A scientist has found a way to use earthquakes to predict when volcanoes will erupt.
Swiss scientist Bernard Chouet fell in love with volcanoes when he witnessed spectacular fountains of lava spewing from Sicily's Mount Etna in 1969.
Now at the US Geological Survey, Chouet has devoted his career to finding a way to predict deadly volcanic eruptions. He is haunted by a disaster in South America that killed 25,000 people.
When Colombia's Nevado del Ruiz volcano erupted in 1985, it melted a glacier capping the mountain. Water and volcanic ash combined to produce devastating mudflows that wiped the entire town of Armero off the map.
By then Chouet had developed a theory that volcanic eruptions should be preceded by a type of earthquake he called a long period event.
Chouet believed that long period events were a sign that pressure was building up inside a volcano.
When he finally saw the earthquake records from Nevado del Ruiz, a year on from the disaster, he was horrified.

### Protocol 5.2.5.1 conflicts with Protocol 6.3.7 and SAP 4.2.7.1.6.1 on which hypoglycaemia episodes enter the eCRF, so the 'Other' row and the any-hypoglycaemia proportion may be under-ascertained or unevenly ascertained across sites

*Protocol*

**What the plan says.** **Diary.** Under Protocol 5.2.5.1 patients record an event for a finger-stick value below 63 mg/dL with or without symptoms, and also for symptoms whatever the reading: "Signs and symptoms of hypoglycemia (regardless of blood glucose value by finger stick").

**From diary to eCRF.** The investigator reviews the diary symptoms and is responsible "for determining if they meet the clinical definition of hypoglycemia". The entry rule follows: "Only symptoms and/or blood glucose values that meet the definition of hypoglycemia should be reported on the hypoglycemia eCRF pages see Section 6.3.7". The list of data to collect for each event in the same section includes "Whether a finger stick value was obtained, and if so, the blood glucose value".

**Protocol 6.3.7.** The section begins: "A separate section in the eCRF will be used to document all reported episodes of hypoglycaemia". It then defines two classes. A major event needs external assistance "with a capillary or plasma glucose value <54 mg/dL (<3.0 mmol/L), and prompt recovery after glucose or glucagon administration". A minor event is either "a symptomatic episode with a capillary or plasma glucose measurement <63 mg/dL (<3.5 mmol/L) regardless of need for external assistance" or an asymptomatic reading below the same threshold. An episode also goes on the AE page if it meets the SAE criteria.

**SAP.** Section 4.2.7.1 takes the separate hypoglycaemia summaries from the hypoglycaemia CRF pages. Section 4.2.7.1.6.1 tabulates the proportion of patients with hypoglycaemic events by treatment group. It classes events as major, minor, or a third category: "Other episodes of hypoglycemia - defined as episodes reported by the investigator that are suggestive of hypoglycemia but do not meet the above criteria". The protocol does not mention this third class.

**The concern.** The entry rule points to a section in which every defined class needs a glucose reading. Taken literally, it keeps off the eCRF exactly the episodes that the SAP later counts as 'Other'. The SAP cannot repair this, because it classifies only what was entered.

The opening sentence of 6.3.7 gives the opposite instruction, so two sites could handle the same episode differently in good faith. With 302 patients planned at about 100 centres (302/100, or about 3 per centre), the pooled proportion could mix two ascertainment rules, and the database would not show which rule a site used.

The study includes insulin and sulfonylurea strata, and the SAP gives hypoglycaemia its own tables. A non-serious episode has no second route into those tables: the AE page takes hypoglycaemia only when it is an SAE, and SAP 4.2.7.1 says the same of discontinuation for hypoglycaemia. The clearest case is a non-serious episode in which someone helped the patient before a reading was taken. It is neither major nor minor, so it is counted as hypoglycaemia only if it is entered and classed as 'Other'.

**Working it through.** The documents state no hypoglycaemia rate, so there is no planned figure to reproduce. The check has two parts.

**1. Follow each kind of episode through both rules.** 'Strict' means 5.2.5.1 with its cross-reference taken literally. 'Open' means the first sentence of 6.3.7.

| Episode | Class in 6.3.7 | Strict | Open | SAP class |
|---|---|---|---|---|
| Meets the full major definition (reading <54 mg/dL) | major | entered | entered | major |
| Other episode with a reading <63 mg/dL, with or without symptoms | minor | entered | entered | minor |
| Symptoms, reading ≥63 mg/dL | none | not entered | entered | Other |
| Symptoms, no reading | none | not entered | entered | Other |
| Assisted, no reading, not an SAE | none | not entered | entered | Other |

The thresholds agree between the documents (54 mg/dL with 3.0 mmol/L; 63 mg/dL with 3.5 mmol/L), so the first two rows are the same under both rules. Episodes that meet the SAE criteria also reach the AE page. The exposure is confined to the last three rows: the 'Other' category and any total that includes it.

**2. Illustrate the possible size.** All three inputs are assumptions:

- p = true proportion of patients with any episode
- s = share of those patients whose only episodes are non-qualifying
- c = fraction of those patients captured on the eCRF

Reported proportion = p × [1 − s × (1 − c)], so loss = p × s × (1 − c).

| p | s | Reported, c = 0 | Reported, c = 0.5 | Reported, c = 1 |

Chouet saw long-period events all over charts. For days before the eruption the volcano had been screaming "I'm about to explode" but no one had heard the warning.
In the early 1990s another Colombian volcano, Galeras, became restless. Long period events had again appeared on the charts - a clear sign of an impending eruption, according to Chouet.
But US volcanologist Stanley Williams was sceptical about Chouet's approach. Apart from the long period events the volcano was completely quiet.
So on 14th January 1993 Williams led a group of scientists into the crater of Galeras to measure gas emissions.
It was a tragic misjudgement. As they were preparing to leave the crater the volcano erupted, killing six of his colleagues and three tourists. Williams himself was severely injured.
In December 2000 Chouet was vindicated in dramatic fashion. For several years the mighty PopocatÚpetl on the outskirts of Mexico City had been gently steaming.
But then the long period events started - so many that they merged into a continuous tremor that could be felt in nearby villages.
Using Chouet's methods scientists at the National Centre for Prevention of Disasters in Mexico City predicted that there would be a large eruption in two days. The government evacuated tens of thousands of people.
Forty eight hours later, bang on time, the volcano erupted spectacularly. It was PopocatÚpetl's largest eruption for a thousand years and yet no one was hurt.
The Horizon film "Volcano Hell" will be broadcast on BBC2 on Thursday 28th August at 9.10pm BST.